But it's also very, very monotonous and boring in the sense that all you're doing is tweaking your abilities and tweaking your numbers all the time so that you can deliver the same thing better at a higher profit. The other big thing that we do internally is we will not touch any project that doesn't have more than 30% project profit in it. And the reason for that is that things happen. A lot of the time we see more than that, occasionally we see less than that. The way I was taught to develop was a third, a third, a third. So you put a third to purchase, a third to develop and a third in profit. That's how you always should look at the property. We get kicked on Facebook quite a bit and they say it can't be done.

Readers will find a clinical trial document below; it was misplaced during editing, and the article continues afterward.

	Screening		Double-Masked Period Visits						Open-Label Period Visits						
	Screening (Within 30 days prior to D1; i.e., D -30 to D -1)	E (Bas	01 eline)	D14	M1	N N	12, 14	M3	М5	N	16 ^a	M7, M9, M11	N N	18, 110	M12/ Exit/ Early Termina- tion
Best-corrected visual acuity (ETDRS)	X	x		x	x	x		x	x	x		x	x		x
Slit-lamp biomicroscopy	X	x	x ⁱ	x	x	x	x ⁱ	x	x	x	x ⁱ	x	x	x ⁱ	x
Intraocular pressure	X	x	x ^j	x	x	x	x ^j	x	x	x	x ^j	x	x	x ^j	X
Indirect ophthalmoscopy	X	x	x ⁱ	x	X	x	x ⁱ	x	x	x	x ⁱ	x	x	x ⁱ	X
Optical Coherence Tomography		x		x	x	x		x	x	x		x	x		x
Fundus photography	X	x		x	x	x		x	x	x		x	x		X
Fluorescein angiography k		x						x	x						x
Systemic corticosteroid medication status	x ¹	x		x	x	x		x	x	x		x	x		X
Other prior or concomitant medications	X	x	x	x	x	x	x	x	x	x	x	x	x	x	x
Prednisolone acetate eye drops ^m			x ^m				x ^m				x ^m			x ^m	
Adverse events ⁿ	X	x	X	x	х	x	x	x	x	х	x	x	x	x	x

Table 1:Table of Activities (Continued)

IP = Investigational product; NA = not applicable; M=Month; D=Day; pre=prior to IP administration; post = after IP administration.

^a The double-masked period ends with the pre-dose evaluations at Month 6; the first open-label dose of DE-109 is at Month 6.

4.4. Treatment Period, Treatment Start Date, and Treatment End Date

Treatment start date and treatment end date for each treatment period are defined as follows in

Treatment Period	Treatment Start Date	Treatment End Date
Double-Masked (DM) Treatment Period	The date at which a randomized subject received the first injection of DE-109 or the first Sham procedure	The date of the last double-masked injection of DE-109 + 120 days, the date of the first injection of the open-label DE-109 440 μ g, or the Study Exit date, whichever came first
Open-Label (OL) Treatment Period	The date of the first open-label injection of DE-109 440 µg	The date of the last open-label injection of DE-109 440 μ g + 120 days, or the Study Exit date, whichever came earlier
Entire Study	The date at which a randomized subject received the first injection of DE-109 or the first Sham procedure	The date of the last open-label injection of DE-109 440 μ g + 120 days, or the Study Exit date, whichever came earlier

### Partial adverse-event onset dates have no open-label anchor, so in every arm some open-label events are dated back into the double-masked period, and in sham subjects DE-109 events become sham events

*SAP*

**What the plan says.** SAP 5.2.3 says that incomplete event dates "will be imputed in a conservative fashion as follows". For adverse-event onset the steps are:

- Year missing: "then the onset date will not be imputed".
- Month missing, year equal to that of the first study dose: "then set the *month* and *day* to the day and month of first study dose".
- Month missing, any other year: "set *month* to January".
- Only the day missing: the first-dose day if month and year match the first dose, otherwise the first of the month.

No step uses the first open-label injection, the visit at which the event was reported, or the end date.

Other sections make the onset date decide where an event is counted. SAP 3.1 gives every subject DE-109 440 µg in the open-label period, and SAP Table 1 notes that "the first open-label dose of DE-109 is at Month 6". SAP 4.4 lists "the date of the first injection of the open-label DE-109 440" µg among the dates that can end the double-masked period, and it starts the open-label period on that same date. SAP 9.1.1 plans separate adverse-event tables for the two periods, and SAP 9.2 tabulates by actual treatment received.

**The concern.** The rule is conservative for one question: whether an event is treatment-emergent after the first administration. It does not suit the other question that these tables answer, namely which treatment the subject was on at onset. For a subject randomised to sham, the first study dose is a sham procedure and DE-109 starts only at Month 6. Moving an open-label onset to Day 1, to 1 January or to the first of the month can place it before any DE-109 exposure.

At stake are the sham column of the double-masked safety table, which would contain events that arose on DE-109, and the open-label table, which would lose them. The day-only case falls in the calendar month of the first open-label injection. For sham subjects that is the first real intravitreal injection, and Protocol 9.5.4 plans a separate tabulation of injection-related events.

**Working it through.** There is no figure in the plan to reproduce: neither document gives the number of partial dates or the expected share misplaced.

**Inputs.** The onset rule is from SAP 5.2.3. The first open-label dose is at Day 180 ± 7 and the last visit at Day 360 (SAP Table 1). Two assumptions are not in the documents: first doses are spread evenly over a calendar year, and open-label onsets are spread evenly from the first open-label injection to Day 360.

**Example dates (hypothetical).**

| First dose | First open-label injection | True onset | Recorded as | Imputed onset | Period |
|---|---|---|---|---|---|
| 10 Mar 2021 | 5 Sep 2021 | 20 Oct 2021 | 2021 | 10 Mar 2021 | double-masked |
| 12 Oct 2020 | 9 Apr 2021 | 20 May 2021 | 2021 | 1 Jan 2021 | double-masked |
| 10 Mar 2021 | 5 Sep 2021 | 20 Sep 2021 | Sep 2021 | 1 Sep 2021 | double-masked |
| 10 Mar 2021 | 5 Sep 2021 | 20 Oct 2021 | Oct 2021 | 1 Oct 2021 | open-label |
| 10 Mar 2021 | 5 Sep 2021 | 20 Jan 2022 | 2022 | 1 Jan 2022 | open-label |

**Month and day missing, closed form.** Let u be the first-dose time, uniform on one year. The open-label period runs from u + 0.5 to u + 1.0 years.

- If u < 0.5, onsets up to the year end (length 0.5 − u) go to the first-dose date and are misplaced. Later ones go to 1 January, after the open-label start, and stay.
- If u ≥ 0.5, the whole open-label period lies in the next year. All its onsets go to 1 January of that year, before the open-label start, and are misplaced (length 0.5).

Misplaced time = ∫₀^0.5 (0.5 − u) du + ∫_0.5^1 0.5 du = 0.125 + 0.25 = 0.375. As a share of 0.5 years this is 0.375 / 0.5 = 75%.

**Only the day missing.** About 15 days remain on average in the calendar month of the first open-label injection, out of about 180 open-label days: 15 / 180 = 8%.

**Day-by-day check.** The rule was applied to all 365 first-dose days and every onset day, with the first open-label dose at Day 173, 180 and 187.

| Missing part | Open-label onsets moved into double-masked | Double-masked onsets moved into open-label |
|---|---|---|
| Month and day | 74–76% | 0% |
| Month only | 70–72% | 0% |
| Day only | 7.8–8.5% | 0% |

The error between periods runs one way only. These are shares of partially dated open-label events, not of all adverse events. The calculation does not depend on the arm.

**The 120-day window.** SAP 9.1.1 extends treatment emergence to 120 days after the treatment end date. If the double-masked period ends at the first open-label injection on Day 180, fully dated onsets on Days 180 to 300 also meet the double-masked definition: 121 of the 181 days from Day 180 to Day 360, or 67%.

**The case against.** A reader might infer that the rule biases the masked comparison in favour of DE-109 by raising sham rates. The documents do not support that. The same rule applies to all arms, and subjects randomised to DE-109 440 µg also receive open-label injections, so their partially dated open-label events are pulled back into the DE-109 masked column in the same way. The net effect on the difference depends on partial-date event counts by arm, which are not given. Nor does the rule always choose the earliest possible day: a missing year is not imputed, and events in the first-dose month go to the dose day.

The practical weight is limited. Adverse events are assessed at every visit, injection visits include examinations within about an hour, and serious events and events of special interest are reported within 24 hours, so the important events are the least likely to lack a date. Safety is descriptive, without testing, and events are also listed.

Giumelli has been faced with a lot of doubters but that did not stop him from reaching his goals.
I'm proof that it can be done and we still find deals that have those sorts of margins in it. We just bought an industrial warehouse site down in Coolum, on the sunny coast and that project's got a 42% yield conservatively off the bat. So the deals are there. We've just been able to consistently stick to our laurels. Anything from 5-30 lots is traditionally what we stick at. We are moving into the warehousing commercial side. The reason for that is, having conversations with my peers and accountants, at some point in time we are going to have a downturn, that's a cash flow strategy moving forward. So it's got huge net cash flow in it and equity. So we're doing that a few times and basically our portfolio at the moment is about 20% industrial warehousing and 80% small land lot subdivisions and we'll continue doing that.